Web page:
Driver's License Revoked In 7 Days
You have seven (7) days from the date of your arrest to request an administrative review hearing with the Alaska Division of Motor Vehicle to save your driver's license after a drunk driving arrest if you refuse to submit to a breath test or allegedly fail a breath test.
Revocation Review Hearing
The Alaska Division Of Motor Vehicles, under the Department Of Administration, imposes a revocation of driving privileges as an administrative penalty for any driver who (after being lawfully arrested for DWI) refuses to take a breath test or who takes a breath test with a result of .08 or greater. The only way to possibly avoid this administrative revocation is to contest the revocation by requesting an Administrative Review/Hearing within seven (7) days of your arrest.
Driver's Licenses Revoked Even If DUI Dismissed
The revocation of a driver's license, or privilege to drive in this state (for citizens of other states arrested in Alaska) is imposed in an administrative proceeding outside of the criminal case. It is possible to have one's driving privileges revoked in an administrative proceeding even though the criminal charge of DWI or refusal is dismissed.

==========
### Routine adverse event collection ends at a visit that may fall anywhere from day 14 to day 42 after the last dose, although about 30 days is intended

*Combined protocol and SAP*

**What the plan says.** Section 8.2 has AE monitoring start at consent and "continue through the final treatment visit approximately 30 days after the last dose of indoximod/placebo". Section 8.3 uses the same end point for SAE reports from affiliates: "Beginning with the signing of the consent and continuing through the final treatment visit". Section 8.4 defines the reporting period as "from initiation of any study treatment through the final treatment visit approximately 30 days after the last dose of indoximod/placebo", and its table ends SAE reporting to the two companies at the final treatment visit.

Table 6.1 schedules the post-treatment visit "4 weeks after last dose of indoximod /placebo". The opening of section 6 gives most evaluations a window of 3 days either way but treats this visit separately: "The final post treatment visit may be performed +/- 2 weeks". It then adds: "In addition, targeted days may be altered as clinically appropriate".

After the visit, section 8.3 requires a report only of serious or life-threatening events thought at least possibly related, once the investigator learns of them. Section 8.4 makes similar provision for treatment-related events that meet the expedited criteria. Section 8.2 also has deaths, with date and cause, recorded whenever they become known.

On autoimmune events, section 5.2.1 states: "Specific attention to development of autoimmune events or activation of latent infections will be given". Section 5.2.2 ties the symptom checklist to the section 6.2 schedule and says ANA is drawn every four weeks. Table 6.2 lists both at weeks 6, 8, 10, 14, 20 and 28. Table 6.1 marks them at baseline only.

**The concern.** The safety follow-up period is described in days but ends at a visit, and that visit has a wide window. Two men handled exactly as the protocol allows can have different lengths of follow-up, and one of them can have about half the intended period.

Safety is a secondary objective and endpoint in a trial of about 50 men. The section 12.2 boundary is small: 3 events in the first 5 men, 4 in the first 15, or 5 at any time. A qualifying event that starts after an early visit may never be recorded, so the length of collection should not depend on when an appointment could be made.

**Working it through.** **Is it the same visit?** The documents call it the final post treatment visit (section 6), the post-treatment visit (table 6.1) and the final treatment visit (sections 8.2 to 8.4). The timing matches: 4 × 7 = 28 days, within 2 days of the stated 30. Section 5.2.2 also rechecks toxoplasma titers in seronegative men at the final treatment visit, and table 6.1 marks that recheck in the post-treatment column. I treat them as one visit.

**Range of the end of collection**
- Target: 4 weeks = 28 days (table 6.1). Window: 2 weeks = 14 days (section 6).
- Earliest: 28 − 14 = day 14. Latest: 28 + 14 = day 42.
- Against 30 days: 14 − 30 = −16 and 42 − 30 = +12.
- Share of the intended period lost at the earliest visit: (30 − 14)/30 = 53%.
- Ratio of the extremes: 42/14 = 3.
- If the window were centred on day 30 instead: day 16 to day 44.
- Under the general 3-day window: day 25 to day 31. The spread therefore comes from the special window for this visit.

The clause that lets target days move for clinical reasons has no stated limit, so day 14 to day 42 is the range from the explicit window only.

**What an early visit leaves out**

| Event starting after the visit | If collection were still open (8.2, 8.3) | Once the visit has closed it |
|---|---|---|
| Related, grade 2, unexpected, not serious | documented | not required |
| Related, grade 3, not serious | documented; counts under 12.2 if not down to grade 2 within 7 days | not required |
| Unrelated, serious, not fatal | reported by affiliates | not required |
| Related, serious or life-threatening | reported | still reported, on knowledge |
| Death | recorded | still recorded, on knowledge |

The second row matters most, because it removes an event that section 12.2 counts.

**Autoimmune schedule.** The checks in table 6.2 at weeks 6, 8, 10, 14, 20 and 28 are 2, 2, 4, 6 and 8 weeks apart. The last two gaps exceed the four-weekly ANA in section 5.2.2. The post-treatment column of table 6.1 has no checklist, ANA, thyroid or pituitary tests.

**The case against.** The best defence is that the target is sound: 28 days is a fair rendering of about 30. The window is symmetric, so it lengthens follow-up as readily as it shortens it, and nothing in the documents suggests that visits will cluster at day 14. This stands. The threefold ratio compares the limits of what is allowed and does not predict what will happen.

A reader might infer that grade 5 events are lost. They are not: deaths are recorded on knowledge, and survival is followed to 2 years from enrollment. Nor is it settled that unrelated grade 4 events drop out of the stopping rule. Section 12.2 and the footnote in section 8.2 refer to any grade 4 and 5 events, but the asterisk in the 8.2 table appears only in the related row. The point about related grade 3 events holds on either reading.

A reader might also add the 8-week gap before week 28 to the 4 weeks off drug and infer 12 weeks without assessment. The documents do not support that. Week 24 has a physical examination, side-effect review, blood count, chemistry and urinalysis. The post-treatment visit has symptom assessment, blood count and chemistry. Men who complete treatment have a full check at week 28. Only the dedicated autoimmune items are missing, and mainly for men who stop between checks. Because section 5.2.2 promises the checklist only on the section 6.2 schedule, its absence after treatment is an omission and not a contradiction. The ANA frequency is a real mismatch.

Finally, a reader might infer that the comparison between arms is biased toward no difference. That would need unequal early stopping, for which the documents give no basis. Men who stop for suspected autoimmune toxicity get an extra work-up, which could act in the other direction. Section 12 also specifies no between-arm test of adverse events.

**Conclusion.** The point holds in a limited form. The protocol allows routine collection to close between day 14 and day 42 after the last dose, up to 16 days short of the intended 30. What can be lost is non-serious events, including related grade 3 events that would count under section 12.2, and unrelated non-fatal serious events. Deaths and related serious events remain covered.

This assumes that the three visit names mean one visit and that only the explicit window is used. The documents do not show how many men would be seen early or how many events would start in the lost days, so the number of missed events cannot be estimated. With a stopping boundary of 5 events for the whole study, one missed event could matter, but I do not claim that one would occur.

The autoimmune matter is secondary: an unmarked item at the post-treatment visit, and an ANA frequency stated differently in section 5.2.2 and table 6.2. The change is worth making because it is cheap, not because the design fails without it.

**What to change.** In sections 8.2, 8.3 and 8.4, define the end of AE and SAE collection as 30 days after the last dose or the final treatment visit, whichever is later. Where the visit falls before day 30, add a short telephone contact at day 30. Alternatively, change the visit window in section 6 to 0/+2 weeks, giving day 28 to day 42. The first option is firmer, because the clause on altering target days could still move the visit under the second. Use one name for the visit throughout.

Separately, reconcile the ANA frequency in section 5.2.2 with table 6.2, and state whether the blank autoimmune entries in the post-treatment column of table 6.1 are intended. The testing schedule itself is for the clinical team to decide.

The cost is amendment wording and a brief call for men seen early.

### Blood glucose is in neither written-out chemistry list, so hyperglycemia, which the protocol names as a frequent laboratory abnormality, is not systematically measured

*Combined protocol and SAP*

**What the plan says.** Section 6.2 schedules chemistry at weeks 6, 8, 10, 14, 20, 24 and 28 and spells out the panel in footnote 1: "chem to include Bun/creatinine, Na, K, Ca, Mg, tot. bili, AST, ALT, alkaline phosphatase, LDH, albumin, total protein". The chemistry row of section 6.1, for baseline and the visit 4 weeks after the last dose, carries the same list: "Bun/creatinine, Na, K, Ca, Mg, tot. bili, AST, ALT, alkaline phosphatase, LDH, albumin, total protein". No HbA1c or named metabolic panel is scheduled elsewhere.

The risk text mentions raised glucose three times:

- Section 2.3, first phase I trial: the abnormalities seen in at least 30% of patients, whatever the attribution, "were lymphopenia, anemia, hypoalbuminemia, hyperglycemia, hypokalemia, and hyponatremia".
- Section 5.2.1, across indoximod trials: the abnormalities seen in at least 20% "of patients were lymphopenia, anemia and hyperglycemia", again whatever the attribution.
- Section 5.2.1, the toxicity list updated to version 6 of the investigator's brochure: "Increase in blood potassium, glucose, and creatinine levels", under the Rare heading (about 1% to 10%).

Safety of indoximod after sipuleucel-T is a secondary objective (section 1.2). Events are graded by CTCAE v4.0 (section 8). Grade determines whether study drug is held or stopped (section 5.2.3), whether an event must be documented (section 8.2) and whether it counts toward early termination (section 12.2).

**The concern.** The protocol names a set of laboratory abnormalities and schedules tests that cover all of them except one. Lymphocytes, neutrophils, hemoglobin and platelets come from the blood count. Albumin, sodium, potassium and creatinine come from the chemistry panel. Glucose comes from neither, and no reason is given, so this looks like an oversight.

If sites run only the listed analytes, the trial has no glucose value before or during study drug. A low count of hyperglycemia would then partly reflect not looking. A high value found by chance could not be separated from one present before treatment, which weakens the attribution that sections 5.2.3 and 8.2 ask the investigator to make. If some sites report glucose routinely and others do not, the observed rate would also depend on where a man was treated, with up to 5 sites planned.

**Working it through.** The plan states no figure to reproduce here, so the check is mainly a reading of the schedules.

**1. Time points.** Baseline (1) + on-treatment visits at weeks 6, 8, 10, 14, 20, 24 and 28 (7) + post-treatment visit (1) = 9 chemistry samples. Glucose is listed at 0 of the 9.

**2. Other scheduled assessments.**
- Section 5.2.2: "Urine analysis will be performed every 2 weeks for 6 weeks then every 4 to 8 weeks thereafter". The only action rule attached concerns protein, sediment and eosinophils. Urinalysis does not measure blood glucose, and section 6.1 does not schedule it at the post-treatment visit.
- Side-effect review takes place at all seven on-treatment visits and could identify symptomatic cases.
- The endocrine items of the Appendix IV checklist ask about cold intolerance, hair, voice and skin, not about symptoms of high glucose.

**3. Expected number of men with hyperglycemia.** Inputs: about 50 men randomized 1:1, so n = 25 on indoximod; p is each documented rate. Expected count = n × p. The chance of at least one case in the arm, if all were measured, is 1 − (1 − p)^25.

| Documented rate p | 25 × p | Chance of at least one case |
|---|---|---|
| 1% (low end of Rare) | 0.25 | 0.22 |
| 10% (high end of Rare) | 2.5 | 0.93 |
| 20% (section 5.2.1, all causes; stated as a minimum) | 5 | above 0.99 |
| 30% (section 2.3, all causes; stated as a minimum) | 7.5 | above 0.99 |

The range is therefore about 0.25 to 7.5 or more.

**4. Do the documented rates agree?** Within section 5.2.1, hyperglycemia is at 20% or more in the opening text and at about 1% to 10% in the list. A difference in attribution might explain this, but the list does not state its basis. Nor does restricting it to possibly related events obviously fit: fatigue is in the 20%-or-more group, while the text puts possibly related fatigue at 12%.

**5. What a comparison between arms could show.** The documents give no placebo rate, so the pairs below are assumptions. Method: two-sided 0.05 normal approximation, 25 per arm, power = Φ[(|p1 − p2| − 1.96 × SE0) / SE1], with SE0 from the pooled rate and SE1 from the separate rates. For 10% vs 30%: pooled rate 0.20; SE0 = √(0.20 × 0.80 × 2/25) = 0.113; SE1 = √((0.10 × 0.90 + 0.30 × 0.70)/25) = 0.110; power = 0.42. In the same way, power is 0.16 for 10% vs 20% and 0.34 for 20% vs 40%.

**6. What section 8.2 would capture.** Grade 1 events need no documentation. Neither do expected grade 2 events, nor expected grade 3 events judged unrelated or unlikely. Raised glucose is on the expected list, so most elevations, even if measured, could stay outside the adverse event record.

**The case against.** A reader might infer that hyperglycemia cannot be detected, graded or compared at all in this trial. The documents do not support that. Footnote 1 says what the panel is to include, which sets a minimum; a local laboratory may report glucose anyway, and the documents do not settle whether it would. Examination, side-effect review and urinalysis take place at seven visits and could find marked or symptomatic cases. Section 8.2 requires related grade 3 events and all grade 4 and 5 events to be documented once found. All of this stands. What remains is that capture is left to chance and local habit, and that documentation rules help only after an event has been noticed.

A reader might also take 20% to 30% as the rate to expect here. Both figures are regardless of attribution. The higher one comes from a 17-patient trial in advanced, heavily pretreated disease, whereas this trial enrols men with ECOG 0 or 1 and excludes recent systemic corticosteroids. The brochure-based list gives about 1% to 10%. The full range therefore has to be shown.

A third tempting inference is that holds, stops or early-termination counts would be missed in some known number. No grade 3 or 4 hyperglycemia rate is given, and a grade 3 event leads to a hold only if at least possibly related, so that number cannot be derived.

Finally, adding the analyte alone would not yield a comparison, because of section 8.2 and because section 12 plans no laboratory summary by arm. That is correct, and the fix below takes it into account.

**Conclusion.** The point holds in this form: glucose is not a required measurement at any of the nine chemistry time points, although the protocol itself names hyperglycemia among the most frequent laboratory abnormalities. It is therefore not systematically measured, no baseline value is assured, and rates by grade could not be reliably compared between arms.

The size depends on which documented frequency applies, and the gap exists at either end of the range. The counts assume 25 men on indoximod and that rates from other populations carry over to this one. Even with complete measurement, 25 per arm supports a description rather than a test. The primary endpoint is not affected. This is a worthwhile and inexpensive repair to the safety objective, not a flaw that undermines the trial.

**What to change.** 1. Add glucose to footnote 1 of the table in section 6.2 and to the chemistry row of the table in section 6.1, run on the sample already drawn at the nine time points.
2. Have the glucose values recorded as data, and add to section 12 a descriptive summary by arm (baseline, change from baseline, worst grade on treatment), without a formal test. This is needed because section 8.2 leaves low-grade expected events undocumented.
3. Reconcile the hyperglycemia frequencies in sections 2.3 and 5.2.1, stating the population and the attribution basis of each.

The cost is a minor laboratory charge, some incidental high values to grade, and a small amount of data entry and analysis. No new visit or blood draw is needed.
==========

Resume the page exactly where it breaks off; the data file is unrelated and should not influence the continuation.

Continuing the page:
Period Of Revocation
The period of the revocation varies depending on whether the driver has any DWI convictions in Alaska, or any other state. If the driver has no prior convictions for DWI or refusal, the revocation period is 90 days. There may be a possibility of obtaining a limited license for work purposes only during the last 60 days of this 90 day period if the revocation is for a breath test result of .08 or greater, but not for refusal.
Revocation With One Prior DUI
If the driver has 1 prior DWI or refusal conviction, the revocation period is 1 year, with no opportunity for a limited work permit.
Revocation With Two Prior DUI
If the driver has 2 prior convictions, the period of the revocation is for 3 years, with no opportunity for a limited work permit.
Revocation With Three Prior DUI
If the driver has 3 or more DWI convictions, the revocation period is 5 years, with no opportunity for a limited work permit.
If your license is revoked by the DMV, you will need to pay a fee to the DMV, and take any additional testing they require in order to get your driving privileges reinstated. You will also be required to show proof of insurance for a period of 3 years after the revocation period ends. This usually involves increased insurance premiums.
Contest Revocation Of Your Driver's License
For information about contesting the revocation of your driver's license, please refer to Administrative Hearing with the Division of Motor Vehicles.
Talk To An Attorney Today
Time is of the essence in drunk driving cases. By waiting, you may lose your driver's license, and either lose or severely risk losing opportunities to defend your case. To speak with an attorney today, please call Fred Slone at (907) 272-4471.